LIMA — Lima City councilors took their first steps toward re-establishing a potential multi-jurisdictional commission with powers to identify discriminatory practices during a Monday night committee meeting.
Known as the Human Resources Commission, the city body had last functioned in 1976 before former members of that board had resigned en masse after failing to secure subpoena powers.
Councilors had decided to revive the commission in wake of mass protests seen across the country after the death of George Floyd. Both Mayor David Berger and the Lima African American Chamber of Commerce had also called for the reconstitution of the commission to help repair cross-community relations.
During Monday night’s meeting, Lima Chief of Staff Sharetta Smith clarified the administration’s position on the commission. Through its formation, Smith requested that councilors use the opportunity to expand anti-discrimination laws to all organizations operating in city limits and ensure the commission can operate outside of Lima.
Smith said the administration is also hoping council sees the re-institution of the non-discriminatory body as a high priority.
“It’s not something that can wait. We would like to see the ordinance voted on and changed and getting people on the commission as soon as possible,” Smith said.
Councilors had no disagreement on the need for such a commission, but the more than hour of discussion featured councilors trying to figure out exactly who should have representation on the board.
A potential sticking point for councilors, however, may be trying to get a larger buy-in from the wider community. While multiple city officials have signaled their intent to dismantle systemic racism, councilors were unsure whether those operating on the county or trustee levels would want to have representation on the board, or if such governments would adhere to any ruling made by the commission at a future date.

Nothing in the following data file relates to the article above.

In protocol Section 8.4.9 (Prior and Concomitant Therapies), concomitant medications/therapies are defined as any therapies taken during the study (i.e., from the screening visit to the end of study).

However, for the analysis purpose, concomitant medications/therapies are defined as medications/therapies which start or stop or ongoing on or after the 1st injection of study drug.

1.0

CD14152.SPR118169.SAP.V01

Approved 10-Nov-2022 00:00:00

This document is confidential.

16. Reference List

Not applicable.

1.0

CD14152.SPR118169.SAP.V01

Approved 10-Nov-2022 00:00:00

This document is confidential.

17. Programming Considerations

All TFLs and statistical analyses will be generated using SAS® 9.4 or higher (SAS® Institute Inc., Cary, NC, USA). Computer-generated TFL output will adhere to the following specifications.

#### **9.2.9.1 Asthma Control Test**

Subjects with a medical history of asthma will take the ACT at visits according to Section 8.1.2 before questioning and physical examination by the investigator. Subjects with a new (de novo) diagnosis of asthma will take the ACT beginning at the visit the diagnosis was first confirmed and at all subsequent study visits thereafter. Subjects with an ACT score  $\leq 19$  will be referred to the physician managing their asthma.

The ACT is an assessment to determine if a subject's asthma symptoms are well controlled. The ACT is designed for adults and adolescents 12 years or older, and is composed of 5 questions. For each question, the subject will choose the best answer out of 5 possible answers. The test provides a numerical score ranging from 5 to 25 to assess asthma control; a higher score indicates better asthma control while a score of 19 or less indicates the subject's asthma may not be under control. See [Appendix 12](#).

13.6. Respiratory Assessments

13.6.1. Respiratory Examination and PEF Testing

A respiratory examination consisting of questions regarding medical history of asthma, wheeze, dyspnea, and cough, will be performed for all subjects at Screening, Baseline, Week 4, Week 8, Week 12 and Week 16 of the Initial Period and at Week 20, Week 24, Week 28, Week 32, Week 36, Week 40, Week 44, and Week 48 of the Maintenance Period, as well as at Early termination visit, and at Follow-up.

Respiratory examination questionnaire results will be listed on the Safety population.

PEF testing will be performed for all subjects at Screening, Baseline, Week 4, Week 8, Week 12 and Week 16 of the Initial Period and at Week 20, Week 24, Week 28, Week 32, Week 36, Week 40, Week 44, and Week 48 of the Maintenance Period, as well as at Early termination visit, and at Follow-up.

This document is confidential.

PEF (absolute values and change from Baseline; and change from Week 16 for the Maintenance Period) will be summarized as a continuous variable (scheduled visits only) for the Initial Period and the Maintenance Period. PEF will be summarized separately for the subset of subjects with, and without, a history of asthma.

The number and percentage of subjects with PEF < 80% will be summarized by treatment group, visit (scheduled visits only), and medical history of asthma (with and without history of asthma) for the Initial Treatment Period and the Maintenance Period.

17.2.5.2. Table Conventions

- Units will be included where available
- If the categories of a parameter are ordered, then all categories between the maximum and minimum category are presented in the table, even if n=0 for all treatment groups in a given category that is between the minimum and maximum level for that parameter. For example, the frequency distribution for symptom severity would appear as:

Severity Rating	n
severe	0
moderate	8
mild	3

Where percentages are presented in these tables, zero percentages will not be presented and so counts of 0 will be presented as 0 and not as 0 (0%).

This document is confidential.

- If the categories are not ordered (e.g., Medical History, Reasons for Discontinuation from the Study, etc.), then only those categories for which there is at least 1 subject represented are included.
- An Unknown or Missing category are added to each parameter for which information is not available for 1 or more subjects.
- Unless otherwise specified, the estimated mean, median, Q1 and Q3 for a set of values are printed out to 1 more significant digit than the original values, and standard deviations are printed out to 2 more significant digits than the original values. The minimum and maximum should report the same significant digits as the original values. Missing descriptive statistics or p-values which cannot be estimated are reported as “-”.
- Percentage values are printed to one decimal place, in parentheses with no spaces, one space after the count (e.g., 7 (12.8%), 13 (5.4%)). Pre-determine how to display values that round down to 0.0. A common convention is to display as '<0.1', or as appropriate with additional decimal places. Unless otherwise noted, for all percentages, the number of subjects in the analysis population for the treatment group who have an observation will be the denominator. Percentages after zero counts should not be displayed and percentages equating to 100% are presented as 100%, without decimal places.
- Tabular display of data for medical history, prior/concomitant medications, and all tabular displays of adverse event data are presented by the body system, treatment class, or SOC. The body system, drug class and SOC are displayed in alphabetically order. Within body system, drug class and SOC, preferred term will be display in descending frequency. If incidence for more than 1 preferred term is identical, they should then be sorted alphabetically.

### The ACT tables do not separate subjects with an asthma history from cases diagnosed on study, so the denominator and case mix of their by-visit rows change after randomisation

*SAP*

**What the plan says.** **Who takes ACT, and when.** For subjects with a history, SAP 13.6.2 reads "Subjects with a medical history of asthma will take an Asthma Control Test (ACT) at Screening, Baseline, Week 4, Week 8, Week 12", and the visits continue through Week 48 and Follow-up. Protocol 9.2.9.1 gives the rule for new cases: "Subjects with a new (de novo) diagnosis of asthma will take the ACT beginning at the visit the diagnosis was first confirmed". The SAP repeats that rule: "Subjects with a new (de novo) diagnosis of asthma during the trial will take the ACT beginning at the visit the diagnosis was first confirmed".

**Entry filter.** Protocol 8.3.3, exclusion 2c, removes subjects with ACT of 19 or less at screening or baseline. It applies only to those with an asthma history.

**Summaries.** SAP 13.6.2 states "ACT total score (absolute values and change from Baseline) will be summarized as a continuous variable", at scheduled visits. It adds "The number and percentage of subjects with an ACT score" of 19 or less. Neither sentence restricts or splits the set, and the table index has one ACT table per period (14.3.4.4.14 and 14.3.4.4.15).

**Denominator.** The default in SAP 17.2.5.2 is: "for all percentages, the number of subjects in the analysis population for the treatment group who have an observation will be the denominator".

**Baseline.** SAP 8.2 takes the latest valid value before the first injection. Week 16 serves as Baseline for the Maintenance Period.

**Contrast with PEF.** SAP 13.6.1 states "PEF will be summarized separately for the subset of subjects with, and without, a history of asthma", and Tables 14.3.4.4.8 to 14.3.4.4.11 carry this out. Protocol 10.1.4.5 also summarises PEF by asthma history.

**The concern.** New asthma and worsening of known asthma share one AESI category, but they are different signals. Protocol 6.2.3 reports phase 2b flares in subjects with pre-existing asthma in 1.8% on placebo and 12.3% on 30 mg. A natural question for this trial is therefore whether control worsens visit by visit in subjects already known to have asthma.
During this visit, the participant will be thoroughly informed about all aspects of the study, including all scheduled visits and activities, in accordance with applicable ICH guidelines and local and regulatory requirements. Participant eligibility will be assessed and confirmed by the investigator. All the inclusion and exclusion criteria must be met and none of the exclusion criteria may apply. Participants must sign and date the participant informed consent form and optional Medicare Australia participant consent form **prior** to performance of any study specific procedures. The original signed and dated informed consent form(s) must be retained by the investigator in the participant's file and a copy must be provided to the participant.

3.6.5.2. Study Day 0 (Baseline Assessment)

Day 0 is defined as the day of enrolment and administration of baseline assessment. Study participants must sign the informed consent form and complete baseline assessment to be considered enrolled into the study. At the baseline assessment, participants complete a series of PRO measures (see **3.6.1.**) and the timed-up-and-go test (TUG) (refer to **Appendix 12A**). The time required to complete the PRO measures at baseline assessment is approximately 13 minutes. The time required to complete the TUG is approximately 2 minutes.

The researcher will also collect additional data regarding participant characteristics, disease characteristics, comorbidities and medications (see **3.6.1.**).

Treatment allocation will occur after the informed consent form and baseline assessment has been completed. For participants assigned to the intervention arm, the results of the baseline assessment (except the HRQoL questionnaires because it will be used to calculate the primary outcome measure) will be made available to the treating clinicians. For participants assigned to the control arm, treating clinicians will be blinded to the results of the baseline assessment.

“Lima is a part of Allen County and we’re in all of this together. Lima is the county seat. The city functions in the county, and the county needs the city. And we need to start acting like it,” Committee Chair Carla Thompson said.
While council ultimately preferred for a loose set of rules to keep representation varied, councilors had discussed trying to recruit commission members from four segments — social services, safety services, the business community and general residents. Councilor Jamie Dixon also asked that members from the faith community also receive an invitation to serve.
The final committee recommendations, however, ended up being a little more simple. In order to ensure the bulk of the voting power remains with Lima residents, committee recommended that 65% of council appointees be Lima residents.
“We’ll got bogged down with a lot of government (appointees),” Councilor Peggy Ehora said. “We’ll get nowhere. They’ll dig in, and they’ll dig in politically.”
Councilors also asked that appointing responsibilities be relegated to all council members and ensured that the commission may create a paid coordinator position if its responsibilities demand it down the line.
The committee asked Lima Law Director Tony Geiger to begin forming legislation to be considered by Council at a later date. Thompson said she will also begin drafting a letter to be sent out to governmental entities outside of the city to gauge their intent on joining with the commission.
Reach Josh Ellerbrock at 567-242-0398.